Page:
The dimensions in which a roll can be big or small are:
- Absraction - the more of a scene gets resolved in one roll, the bigger it is.
- Player Control - the more the players can affect the roll, the bigger it is - especially if players can affect it at the time of the roll.
- Side Effects - bigger rolls often have consequences that extend beyond a strict determination of success or failure.
The smallest roll is a coin flip for a single action. Heads or tails, success or failure. Neither players nor GMs can affect the probability of the outcome, the 'roll' itself only affects one action, and it doesn't 'mean' anything beyond the very minimum required by a roll in an RPG - does the action succeed?
Another game with large rolls is the new Warhammer Fantasy Roleplay. All the bits and non-standard dice govern not only success and failure, but your character's approach to the situation and positive and negative side effects. The result is fairly baroque, but intuitive enough at the table to do complexity well. WFRP3E's rolls are still as common as a smaller roll - less abstract - but are still large in their level of implication.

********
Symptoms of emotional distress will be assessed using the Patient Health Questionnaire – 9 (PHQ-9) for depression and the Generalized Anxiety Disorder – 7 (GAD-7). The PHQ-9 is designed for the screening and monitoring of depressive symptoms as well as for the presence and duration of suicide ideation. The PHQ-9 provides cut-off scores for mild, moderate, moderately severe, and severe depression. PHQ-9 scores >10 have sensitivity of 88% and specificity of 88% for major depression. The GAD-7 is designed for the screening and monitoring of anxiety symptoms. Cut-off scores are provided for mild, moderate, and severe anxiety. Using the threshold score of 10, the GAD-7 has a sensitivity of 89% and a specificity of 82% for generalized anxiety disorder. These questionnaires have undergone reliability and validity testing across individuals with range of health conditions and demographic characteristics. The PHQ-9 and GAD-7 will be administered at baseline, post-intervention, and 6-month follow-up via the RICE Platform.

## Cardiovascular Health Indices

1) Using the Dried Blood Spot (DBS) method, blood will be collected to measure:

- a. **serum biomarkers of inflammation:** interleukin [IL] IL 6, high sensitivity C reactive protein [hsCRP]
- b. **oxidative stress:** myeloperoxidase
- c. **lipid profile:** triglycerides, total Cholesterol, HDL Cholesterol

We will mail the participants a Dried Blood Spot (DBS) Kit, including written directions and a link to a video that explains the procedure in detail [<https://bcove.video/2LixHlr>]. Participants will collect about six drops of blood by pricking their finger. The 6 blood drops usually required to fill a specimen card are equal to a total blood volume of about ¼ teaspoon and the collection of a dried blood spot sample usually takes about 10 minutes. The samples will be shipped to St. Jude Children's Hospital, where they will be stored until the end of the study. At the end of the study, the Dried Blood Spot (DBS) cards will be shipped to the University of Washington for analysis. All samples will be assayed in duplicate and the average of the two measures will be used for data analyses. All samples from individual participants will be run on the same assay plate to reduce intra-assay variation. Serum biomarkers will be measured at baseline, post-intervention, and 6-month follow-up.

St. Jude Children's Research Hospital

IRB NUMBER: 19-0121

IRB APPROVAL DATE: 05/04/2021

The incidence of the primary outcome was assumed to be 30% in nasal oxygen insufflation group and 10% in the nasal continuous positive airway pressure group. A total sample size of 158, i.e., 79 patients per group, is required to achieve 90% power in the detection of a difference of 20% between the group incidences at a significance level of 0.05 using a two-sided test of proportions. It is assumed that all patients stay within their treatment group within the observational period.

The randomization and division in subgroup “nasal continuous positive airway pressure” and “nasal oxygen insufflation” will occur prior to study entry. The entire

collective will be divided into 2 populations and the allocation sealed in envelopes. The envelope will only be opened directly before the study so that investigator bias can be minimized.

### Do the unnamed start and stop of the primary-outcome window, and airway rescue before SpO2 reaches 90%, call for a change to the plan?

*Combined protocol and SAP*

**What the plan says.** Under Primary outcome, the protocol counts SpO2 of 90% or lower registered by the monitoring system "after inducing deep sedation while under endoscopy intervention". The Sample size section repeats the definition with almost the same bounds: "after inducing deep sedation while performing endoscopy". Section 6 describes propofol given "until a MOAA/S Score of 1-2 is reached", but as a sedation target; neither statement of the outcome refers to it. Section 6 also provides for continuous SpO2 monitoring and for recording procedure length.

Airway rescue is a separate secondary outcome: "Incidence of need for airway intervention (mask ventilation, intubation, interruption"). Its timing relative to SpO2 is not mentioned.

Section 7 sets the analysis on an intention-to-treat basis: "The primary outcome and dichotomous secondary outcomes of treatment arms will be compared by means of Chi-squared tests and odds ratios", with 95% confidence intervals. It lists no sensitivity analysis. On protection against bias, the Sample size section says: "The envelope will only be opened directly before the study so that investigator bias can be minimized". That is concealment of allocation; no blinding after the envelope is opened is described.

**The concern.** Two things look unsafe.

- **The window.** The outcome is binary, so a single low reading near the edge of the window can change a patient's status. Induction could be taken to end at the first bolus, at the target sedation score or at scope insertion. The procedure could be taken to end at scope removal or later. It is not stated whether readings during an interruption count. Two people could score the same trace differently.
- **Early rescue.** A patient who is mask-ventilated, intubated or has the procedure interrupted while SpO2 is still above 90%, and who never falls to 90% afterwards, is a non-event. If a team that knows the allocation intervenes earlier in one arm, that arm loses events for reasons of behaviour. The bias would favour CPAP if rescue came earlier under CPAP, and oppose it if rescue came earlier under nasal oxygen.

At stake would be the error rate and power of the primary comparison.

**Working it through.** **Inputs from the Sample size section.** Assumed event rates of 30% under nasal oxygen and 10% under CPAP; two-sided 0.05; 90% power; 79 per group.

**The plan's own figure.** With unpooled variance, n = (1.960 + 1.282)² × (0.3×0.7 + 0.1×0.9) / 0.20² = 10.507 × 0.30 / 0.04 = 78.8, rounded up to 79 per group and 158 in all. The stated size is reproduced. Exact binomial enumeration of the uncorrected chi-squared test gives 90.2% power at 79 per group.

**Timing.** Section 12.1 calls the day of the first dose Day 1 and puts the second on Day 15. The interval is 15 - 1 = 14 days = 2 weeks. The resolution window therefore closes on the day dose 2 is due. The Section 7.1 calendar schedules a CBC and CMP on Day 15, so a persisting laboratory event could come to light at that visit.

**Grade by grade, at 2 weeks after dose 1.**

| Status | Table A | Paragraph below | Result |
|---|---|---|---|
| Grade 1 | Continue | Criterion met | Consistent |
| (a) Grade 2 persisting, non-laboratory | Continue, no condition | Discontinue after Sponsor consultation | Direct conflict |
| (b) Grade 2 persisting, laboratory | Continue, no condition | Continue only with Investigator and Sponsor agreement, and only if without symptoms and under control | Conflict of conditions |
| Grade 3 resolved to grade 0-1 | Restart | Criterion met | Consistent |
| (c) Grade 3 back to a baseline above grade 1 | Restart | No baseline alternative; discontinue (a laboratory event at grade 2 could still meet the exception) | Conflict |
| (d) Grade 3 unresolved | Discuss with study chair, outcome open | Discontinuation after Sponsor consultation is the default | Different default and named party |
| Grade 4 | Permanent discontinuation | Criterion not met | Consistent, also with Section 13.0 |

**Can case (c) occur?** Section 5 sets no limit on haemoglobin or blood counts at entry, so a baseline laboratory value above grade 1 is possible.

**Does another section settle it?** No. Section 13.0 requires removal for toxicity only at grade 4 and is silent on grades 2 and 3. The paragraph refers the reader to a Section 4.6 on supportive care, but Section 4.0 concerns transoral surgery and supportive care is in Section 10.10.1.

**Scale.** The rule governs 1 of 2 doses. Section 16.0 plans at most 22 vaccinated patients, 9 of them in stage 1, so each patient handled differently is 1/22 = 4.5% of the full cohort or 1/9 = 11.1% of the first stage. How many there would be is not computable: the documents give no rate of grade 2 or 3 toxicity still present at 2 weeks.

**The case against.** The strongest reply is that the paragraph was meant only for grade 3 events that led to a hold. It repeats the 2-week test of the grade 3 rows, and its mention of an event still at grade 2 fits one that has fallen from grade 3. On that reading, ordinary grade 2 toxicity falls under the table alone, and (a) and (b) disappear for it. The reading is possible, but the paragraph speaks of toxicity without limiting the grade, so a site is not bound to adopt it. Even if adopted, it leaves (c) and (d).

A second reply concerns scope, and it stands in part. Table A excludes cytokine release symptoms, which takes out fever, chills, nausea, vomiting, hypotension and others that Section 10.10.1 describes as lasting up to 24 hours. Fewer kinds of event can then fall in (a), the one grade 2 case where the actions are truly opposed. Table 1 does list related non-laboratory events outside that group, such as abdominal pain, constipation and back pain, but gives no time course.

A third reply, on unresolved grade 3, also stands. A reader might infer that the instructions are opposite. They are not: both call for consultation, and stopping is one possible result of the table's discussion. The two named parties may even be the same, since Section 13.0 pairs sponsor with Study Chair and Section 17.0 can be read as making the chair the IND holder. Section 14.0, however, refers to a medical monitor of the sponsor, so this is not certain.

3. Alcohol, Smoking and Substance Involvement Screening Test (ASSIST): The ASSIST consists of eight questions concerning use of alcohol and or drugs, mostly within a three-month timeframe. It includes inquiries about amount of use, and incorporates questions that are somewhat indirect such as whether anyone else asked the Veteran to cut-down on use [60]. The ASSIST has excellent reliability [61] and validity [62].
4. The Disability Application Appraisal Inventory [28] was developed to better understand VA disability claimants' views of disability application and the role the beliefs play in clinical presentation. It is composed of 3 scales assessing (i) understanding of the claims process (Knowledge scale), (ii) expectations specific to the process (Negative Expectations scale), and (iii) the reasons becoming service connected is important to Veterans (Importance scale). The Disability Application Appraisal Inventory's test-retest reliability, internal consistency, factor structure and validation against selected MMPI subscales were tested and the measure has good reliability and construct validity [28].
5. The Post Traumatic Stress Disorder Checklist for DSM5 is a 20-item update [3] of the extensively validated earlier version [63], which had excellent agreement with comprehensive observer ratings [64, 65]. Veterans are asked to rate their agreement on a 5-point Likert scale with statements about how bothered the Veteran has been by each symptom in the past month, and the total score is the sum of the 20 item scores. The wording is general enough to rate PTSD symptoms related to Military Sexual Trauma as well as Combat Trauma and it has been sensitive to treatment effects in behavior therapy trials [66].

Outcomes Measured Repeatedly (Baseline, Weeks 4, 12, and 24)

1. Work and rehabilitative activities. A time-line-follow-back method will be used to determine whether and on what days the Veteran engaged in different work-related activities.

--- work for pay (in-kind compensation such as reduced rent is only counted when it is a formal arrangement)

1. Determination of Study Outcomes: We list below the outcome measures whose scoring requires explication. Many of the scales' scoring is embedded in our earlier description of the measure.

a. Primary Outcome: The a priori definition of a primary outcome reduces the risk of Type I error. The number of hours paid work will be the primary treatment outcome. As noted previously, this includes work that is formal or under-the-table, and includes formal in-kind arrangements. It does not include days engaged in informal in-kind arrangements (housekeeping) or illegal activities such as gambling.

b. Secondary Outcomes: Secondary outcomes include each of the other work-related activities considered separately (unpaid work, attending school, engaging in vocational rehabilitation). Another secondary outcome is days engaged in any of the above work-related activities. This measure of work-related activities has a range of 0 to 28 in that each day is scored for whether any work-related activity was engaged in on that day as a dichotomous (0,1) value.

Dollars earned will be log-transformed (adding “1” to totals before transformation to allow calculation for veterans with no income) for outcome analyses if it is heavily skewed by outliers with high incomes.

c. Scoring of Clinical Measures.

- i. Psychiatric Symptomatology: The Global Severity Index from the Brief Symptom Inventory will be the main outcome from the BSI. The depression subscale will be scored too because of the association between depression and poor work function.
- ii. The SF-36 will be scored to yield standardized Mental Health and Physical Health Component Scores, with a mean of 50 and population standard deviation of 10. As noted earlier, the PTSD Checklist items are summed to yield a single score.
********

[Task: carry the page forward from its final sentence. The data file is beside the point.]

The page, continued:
Other ways of enlarging rolls (without using funky types of dice) are degrees of success (Alternity, Dark Heresy); complex, multi-roll challenges (D&D4E, both Spycraft editions); and Cool Points or Effort Points or the like (Shadowrun, 7th Sea, even HERO System, with its rules for 'pushing').
Conclusions? I don't really have many. It's just worth thinking about when designing a game. These are gross generalizations, but more abstract rolls tend to favour games less about combat and more about story. Rolls with more player control tend to favour characters that succeed through style or inner strength, rather than strict competence. Side effects can add levels of mechanical or tactical depth, as well as mechanical representations of more story-based consequences, but side effects can also easily be handled inelegantly.